“Age-associated Arterial Dysfunction, Western Diet, and Aerobic Exercise: Role of the Gut Microbiome”
The risk of developing cardiovascular diseases increases with aging largely due to age-related declines in the function of arteries (arterial dysfunction), which are influenced by common lifestyle factors such as consumption of a "Western" diet and lack of sufficient physical activity; thus, it is important to study how these factors interact to affect artery function. This study will determine whether changes to the gut microbiome (the collection of bacteria and other "microbes" living in the intestinal tract) with aging, Western diet consumption and aerobic exercise influence arterial function, and the biological pathways (mechanisms) involved. Specifically, the investigators will perform a randomized, single-blind, controlled feeding crossover study design (comparing Western diet to non-Western diet consumption) in young and older, exercising and non-exercising healthy adults to determine the time course effects (temporal association) of diet on the gut microbiome and arterial function. Overall, this research has potential to establish the gut microbiome as a possible target for treating/preventing age-related arterial dysfunction and reducing the risk of age-associated cardiovascular diseases.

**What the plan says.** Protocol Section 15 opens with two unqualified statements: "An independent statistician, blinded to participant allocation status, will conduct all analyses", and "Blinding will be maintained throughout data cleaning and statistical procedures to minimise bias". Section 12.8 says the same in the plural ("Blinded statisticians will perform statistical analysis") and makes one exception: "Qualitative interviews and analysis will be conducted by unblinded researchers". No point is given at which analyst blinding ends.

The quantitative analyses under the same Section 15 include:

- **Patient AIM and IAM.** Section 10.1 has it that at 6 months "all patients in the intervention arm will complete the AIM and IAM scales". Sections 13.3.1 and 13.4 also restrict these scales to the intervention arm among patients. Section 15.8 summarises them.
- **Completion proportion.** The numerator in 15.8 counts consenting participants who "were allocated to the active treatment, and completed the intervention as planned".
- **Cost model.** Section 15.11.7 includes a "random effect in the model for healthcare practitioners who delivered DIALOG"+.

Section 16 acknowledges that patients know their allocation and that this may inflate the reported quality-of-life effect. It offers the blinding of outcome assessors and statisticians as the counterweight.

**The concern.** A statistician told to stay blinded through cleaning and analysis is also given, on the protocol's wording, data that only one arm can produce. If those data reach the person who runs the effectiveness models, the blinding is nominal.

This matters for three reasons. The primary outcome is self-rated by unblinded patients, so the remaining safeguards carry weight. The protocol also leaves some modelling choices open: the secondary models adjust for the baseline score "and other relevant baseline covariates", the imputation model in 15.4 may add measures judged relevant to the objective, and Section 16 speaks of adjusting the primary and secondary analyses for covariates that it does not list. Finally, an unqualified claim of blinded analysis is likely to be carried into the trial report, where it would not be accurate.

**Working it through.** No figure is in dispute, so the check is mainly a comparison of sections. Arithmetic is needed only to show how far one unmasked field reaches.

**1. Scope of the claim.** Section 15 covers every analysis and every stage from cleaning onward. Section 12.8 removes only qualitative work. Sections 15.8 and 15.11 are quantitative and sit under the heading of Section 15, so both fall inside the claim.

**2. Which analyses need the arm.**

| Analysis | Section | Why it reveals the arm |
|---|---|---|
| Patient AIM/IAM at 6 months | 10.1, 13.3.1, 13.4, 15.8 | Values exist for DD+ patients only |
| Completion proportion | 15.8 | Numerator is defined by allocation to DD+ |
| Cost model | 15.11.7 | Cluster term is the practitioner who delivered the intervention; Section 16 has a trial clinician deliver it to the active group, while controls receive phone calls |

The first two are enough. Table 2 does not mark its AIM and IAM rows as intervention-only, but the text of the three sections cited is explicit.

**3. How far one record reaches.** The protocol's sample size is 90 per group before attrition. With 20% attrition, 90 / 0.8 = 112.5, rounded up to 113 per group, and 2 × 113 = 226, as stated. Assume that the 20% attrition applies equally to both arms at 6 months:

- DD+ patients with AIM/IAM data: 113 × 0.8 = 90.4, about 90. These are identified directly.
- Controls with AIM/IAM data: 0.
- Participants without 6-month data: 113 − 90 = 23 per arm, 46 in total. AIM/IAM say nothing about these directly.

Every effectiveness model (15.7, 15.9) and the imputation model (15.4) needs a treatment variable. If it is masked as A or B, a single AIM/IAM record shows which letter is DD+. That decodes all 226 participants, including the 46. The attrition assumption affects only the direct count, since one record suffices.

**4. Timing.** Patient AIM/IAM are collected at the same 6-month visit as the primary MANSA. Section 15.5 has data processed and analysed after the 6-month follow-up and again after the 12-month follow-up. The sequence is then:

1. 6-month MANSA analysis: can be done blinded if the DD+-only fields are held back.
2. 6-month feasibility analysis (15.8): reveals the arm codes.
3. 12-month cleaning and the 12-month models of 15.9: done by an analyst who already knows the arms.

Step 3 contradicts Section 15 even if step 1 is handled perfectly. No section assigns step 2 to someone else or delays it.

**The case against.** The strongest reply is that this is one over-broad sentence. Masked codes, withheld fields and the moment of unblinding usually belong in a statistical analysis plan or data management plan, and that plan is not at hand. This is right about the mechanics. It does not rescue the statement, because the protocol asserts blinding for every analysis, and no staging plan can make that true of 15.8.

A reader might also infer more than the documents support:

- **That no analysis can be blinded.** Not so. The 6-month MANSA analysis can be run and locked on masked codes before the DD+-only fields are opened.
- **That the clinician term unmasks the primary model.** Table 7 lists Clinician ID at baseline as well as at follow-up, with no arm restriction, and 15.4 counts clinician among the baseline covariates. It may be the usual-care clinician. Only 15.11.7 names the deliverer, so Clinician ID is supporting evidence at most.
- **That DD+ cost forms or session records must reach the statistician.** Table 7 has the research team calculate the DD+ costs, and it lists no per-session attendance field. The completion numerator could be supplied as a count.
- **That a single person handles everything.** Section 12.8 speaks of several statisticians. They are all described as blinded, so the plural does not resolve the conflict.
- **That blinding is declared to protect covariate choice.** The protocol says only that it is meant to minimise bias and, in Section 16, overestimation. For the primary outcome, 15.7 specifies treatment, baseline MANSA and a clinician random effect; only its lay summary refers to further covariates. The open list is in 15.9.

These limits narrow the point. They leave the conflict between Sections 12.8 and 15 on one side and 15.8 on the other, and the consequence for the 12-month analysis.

high fat (40%), high sugar (25%) and low fiber (15g/day)
low fat (25%), low sugar (15%), high fiber (30g/day)
Age-associated Arterial Dysfunction, Western Diet, and Aerobic Exercise: Role of the Gut Microbiome